Given how much Australia’s burdensome and confusing copyright law has held up innovation, EFF is encouraged by the fact that copyright reform is being considered and debated in the public sphere.
But more broadly, this is just the latest evidence disproving a major talking point used by the MPAA and RIAA anytime copyright laws come up for a vote: that tough copyright laws are good for the economy. During the SOPA debate, organizations such as the Motion Picture Association of America (MPAA) and the Recording Industry Association of America (RIAA) claimed over and over again that the restrictive laws are needed to save and create jobs. Yet the Australian study confirms similar research done by CIAA in the US, showing how important fair use exceptions are to the economy. In fact, fair use accounted “for more than $4.5 trillion in annual revenue” in the US and exceeding the economic benefits of copyright laws themselves.
Unfortunately, this new evidence probably won’t stop the MPAA and RIAA from continuing to peddle misinformation about the economics of copyright law in Australia, the US, or elsewhere. Currently, the MPAA is distributing materials to members of the US Congress—perhaps in another attempt to gin up support for SOPA 2.0—extolling how important new, restrictive laws will allegedly help them create jobs.
But these new talking points are short on statistics—perhaps for a reason. MPAA and RIAA have used drastically exaggerated numbers and discredited studies for years to claim that laws like SOPA and PIPA—or agreements like the Trans-Pacific Partnership—are vital for the economy. In reality, SOPA would’ve cost many more jobs than it saved, given it would have weakened or eliminated the Digital Millennium Copyright Act (DMCA) safe harbors that have allowed Internet companies like Google and Facebook to thrive for the last decade. That’s why when a survey was taken of venture capitalists, they “overwhelmingly” indicated they would stop investing in tech companies—the one of the economy’s fastest growing sectors—if SOPA were to pass.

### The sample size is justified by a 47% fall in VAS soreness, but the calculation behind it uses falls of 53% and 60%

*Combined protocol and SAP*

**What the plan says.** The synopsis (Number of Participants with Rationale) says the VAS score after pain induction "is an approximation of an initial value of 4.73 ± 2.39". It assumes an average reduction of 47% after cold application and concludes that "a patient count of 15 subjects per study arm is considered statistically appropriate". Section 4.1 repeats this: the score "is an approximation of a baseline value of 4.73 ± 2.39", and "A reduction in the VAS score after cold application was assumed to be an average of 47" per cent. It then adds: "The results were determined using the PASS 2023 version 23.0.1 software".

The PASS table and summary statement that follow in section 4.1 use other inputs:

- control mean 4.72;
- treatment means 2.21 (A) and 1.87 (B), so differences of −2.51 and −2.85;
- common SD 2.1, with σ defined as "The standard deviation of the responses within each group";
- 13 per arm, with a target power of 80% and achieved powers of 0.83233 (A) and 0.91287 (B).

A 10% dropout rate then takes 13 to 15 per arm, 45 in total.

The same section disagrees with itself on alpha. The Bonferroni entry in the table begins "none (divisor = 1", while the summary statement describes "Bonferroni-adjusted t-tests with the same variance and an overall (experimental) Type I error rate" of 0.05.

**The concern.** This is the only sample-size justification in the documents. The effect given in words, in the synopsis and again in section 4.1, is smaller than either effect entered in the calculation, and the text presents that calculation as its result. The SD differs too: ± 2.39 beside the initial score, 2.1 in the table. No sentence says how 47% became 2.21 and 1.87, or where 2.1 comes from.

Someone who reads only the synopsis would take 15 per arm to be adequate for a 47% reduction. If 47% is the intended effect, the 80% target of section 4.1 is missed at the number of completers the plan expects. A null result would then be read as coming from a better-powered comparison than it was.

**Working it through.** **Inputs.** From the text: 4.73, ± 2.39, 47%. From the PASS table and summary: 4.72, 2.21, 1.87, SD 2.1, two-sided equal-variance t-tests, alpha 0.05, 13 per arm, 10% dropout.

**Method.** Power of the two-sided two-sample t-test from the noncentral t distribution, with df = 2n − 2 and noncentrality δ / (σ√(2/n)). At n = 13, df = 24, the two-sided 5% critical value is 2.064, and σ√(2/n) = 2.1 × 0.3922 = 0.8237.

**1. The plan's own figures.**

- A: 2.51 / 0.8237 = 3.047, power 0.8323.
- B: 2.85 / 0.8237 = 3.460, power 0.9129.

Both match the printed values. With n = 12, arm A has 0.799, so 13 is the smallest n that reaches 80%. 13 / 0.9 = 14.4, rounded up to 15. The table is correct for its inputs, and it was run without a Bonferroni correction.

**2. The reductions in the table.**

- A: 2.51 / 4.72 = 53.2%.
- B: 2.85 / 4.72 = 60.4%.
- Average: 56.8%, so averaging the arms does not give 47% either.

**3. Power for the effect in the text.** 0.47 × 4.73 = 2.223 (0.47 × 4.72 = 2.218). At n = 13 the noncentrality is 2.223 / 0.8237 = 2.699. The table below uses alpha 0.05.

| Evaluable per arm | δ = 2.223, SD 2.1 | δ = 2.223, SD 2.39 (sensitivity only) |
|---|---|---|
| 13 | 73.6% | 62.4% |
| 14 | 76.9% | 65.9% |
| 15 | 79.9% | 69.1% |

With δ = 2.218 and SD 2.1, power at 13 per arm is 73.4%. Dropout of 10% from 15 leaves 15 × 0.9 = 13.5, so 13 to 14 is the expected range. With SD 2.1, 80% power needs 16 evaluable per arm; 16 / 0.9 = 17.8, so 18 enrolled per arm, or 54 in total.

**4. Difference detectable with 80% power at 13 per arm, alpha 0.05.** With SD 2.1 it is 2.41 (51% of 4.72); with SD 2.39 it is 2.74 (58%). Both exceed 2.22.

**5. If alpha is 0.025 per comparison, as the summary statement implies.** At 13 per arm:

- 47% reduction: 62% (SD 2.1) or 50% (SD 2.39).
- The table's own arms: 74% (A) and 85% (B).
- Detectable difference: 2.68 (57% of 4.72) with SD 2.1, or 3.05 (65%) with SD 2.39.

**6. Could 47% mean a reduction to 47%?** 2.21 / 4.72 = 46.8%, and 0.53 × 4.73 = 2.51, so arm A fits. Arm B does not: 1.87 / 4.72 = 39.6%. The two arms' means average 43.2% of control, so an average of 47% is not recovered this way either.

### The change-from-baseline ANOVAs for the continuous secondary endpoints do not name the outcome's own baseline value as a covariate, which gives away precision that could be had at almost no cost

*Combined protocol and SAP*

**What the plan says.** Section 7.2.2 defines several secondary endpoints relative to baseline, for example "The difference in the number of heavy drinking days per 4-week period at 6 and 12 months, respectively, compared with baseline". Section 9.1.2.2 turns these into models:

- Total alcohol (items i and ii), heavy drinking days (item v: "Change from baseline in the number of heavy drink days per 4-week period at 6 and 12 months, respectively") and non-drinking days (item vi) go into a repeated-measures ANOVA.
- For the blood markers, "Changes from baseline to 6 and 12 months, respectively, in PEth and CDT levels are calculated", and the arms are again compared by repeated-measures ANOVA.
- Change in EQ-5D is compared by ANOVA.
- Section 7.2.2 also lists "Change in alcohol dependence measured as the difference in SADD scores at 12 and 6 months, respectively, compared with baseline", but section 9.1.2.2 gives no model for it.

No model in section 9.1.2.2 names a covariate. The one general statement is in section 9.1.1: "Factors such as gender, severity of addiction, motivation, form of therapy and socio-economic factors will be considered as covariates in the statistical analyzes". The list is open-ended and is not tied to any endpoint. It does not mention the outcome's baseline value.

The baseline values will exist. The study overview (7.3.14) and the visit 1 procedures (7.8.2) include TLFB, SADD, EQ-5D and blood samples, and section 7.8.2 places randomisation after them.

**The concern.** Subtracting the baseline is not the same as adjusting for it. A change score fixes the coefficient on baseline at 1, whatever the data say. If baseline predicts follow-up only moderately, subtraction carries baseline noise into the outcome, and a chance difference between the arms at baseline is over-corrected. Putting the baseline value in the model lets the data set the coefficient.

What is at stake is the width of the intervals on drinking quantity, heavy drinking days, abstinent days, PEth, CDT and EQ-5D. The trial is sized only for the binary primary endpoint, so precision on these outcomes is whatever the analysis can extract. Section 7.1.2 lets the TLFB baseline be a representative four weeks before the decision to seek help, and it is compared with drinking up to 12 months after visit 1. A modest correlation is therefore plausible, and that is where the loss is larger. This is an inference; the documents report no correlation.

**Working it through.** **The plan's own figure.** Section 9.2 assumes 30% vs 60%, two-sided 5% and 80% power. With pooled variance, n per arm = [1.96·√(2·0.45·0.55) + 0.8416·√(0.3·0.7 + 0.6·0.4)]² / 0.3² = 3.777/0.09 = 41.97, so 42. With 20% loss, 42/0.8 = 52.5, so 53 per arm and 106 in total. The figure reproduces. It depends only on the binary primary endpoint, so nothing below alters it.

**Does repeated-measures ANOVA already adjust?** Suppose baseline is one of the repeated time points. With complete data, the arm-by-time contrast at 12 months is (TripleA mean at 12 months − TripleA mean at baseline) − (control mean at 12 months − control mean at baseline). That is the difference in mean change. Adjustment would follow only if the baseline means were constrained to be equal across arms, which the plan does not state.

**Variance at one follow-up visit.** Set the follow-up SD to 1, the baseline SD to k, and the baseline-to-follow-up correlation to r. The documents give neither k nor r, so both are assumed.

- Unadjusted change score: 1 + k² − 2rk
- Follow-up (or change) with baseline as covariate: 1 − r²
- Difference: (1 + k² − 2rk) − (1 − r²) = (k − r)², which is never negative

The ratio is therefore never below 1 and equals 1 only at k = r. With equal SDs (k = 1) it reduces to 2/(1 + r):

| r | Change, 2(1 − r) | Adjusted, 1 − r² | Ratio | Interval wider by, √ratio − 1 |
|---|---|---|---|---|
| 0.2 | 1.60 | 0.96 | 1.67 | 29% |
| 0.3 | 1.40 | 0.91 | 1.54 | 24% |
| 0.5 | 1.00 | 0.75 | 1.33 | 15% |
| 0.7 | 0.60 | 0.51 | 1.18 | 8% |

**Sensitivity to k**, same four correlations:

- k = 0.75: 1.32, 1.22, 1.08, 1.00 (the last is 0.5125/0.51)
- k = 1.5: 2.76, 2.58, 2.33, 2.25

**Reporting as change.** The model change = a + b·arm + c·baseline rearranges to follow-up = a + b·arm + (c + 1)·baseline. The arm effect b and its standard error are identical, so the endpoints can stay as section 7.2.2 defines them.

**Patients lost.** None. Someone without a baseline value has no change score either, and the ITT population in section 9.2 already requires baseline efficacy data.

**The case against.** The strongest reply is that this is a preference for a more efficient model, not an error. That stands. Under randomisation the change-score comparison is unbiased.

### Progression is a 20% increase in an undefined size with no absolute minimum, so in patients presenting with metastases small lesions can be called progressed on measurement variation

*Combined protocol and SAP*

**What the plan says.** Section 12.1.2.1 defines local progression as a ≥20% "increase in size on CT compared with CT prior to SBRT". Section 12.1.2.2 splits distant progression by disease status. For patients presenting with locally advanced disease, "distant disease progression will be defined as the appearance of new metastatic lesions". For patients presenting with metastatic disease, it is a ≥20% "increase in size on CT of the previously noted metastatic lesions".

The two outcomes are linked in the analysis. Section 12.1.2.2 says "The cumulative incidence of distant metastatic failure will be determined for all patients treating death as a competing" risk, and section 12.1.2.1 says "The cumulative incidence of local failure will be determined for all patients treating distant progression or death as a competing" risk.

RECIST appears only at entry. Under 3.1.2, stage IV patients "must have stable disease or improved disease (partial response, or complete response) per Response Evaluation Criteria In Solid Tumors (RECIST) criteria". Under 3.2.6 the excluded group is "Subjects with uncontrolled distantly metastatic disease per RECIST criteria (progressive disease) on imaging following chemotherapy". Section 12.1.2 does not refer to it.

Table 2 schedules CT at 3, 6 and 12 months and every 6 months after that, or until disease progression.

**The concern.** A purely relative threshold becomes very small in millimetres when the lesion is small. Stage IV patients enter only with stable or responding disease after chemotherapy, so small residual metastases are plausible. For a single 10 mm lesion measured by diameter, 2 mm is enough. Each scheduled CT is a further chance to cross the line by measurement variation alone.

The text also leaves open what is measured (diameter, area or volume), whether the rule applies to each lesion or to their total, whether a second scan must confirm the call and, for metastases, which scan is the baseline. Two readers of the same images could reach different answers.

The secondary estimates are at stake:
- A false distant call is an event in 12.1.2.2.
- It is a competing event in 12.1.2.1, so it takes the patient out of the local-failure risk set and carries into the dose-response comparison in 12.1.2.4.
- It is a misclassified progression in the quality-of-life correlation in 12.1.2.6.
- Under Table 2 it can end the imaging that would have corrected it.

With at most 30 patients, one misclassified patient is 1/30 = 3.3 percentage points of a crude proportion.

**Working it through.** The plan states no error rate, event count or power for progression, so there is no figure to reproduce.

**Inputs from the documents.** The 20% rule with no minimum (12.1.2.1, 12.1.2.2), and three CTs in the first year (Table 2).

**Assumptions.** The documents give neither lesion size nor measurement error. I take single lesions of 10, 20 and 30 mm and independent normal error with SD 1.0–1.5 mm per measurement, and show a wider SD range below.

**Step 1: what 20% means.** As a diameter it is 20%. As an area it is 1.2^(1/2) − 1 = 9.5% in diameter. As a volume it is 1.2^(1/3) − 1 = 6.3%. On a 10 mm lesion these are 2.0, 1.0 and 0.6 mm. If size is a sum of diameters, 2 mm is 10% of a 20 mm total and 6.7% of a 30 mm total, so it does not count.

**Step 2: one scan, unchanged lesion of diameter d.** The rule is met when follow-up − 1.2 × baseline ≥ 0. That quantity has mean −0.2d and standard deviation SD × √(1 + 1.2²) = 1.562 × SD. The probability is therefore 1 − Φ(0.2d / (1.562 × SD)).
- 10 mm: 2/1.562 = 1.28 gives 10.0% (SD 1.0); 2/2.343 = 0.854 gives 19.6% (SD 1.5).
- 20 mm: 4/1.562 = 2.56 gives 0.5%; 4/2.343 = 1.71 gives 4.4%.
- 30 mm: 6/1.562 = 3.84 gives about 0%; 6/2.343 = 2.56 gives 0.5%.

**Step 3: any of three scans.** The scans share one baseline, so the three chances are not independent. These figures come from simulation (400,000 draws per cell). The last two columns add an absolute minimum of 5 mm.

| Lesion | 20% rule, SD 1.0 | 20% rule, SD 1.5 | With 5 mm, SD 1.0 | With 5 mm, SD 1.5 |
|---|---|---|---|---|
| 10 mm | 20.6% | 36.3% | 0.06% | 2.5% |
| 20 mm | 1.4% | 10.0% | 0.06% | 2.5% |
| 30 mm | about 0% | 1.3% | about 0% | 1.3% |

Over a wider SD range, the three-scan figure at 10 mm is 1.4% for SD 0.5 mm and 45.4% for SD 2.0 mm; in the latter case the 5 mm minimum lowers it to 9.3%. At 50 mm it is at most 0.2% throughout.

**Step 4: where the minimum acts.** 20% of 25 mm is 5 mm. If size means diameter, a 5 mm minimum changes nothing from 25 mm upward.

Since the economic numbers don’t add up, advocates for draconian copyright laws have resorted to other misleading arguments. For example, this week, a Fox News editorial erroneously argued that intellectual property protection is a “forgotten” constitutional right and “it is the obligation” of Congress to pass laws like SOPA to protect rightsholders. Of course, the problem with SOPA was that it was written so broadly it would’ve ended up censoring millions of Americans who never even thought about copyright, but that’s beside the point. The US Constitution does mention intellectual property but not in the context of an individual right or mandate to Congress. Specifically, it says:
Congress shall have power . . . To promote the progress of science and useful arts, by securing for limited times to authors and inventors the exclusive right to their respective writings and discoveries.
A plain reading of the clause indicates that Congress has the authority to use copyright law to promote creativity—if they so choose. There’s no mandate for Congress to pass any copyright law that comes their way, and there’s no clause guaranteeing the rights of movie studios and record labels to maximize their profits. Meanwhile, creativity—far from being stifled without more copyright laws on the books—is currently thriving. There’s been a marked increase in the amount of movies, music, and books produced over the last decade, as this comprehensive study done by CCIA and Techdirt’s Mike Masnick shows.